Friday, March 12, 2010

Farewell to Princess

It is so hard to lose a beloved dog. Two days ago I had to say good bye to Princess, the last remnant of my sled dog team. I have written about her many times in previous posts, here and here and here among others. She went quickly; it was only five weeks from the moment I knew anything was wrong until she slipped away from the lethal injection.

On the morning before her death, I wrote her this letter...

March 10, 2010

Dear Princess,

What a good, good dog you have been! We have had exactly ten years together, ten really good dog years. And now you are sick, deeply sick, and I can't fix it. Inflammatory breast carcinoma, “an aggressively malignant strain” the vet said after removing the affected breast. That was two weeks ago, and already the tumor is back, filling your pelvis, putting you in pain. I will not keep you here any longer. It is time for you to cross over; the vet and his needle are waiting.

I hold you and rub your beautiful fur coat, so like a small gray wolf, stroke your head, feel your breathing, and remember all our good times together. I tell you over and over what a good dog you are.

The day you arrived on the plane in Bethel, early February of 2000, from Susan Butcher's dog yard in Fairbanks you were nine months old, shy and scared and confused. From a huge dog yard run like a professional operation with over 150 dogs, you came to my six-dog yard which consisted of chains to the trees spaced out around my house. I put you in the dog house and circle closest to the front door. Henry saw you that first day, and his words engendered your name: “you've brought royalty to the yard.” And so you became Princess (somehow “Flower” never worked for me, and I couldn't imagine why Susan had named you that).

The six village sled dogs you were joining—and would eventually be leader of—were some pretty tough five-year-olds who were all litter-mates. You were an interesting new addition to them—especially the four boys.

Your first night in the yard it was about ten degrees below zero. Blessedly, there was no wind and it was very still and quiet. You whined and howled incessantly, stopping only for a few minutes when I went out to pet and talk to you. Finally I gave up, put on my Jeff King suit and slept curled up on top of your house with my hand in the doorway to touch your head. You were quiet the rest of the night.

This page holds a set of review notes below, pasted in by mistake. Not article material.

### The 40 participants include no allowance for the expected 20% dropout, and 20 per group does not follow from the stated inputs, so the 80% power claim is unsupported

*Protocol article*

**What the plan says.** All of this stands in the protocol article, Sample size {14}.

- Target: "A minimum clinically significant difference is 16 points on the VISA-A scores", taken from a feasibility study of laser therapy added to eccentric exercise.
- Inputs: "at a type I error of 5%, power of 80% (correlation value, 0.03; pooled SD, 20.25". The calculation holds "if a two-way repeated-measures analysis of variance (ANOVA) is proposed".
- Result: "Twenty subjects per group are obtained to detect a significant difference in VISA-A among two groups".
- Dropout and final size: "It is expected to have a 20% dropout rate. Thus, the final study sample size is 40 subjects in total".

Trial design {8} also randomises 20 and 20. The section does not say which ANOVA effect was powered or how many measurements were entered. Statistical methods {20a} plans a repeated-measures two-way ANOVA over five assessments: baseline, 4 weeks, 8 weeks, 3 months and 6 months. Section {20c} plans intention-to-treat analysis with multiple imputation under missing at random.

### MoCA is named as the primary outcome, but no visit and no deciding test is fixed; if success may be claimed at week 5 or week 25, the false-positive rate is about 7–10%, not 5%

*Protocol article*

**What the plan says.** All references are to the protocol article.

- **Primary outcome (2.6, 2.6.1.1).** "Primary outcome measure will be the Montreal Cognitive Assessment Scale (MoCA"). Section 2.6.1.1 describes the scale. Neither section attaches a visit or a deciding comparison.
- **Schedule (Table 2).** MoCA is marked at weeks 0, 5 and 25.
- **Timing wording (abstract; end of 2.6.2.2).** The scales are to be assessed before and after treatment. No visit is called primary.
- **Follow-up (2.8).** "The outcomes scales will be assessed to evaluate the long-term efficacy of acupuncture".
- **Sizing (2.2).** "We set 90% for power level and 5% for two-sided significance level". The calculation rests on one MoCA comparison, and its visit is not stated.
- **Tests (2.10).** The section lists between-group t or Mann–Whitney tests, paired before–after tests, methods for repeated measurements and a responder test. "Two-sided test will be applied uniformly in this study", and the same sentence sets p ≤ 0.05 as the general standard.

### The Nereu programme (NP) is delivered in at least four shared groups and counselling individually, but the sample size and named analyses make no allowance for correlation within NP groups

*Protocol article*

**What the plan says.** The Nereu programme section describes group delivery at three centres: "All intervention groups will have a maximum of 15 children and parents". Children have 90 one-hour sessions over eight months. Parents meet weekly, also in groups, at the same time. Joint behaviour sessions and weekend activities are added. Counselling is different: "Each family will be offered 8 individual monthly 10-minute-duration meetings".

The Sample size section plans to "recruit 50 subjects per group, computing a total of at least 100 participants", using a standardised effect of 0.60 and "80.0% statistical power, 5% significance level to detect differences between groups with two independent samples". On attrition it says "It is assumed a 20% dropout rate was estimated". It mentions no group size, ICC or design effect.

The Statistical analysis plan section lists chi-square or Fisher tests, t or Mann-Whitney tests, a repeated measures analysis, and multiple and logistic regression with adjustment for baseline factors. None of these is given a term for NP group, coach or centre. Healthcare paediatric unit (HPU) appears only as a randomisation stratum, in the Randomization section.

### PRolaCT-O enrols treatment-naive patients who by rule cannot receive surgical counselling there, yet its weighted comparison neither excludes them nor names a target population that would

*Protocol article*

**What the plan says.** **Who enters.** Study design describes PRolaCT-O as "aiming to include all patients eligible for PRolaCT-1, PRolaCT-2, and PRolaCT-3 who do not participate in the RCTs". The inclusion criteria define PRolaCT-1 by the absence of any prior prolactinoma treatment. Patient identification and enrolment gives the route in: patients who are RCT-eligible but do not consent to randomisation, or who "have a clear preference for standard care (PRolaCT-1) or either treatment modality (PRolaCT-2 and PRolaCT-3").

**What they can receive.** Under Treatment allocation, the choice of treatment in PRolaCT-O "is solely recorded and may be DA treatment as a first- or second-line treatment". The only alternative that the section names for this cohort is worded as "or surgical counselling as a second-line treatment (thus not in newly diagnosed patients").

I put you on the sled team right away, and you always pulled hard. You were a tireless worker. When I put you in double with my main leader Lucky, he liked and accepted you. Together in lead, with Flash and Woody in swing, you made a powerful front end.

When you came in heat I sent you back to Susan Butcher for breeding to her favorite male leader, Riker. You had seven beautiful pups, most of which looked like him, black-brown-gray; but one was white with a black spot in the middle of his back and brown eyes. I named him Bingo. That was the fall of 2001 and you were two years old. You were a great mom, and the puppies all thrived. The dog yard doubled overnight.

The following year I sent you to Susan again for breeding with Riker and you had a second beautiful litter of six pups. Again, most looked like their dad, but one was white with a black spot on her head. I named her Salty. Again you took excellent care of them, and they all grew into strong sled dogs. By the end of 2002, the dog yard numbered 26.

When you were five, my own health required me to give up mushing. You and your pups went to a young musher in Bethel who ran you in the K-300, and you did well. I was at the finish line for that race in 2006 and was happy to see you looking strong at the end of it, but so very skinny! He just wasn't feeding you enough. But he ended up leaving town and you went to Henry's yard. Henry ran you in double lead for two seasons and was very pleased with your performance.

In 2007, when you were eight, Henry and I bred you one last time and you had a third litter of seven pups with one white one. This litter was the first to have one pup that looked just like you, and he turned out to be the pick of the litter as a sled dog. Henry named him Silver.

Henry wanted to focus on training young dogs, and you didn't make the age cut. So you went into sled dog retirement and came to live with Dutch and me as a beloved house dog. You made the transition well, though that first year was a little rocky as you were coming to the don't-pee-in-the-house rule a little late in life. But you got it, and when we left Bethel we replaced the carpet in the room of your indiscretions.

Your shy and gentle nature is your dominant personality trait, and is the reason you came to me in the first place. You weren't aggressive enough for Susan Butcher's professional dog team. You were exactly what I needed, the matriarch of a sled dog team who became a wonderful companion dog. You have been a sweet, loyal and loving presence in my life since the first day you came to me. You have done everything asked of you, from having puppies to running races, with enthusiasm, and done it well. I could not have asked for more from any dog.

I will let you go now, to cross over and be done with this diseased body which is holding you. I pray you will return to me in a future life and we'll have another good run together.

Farewell until we meet again, my sweet, sweet dog, and you fill the hole in my heart once more.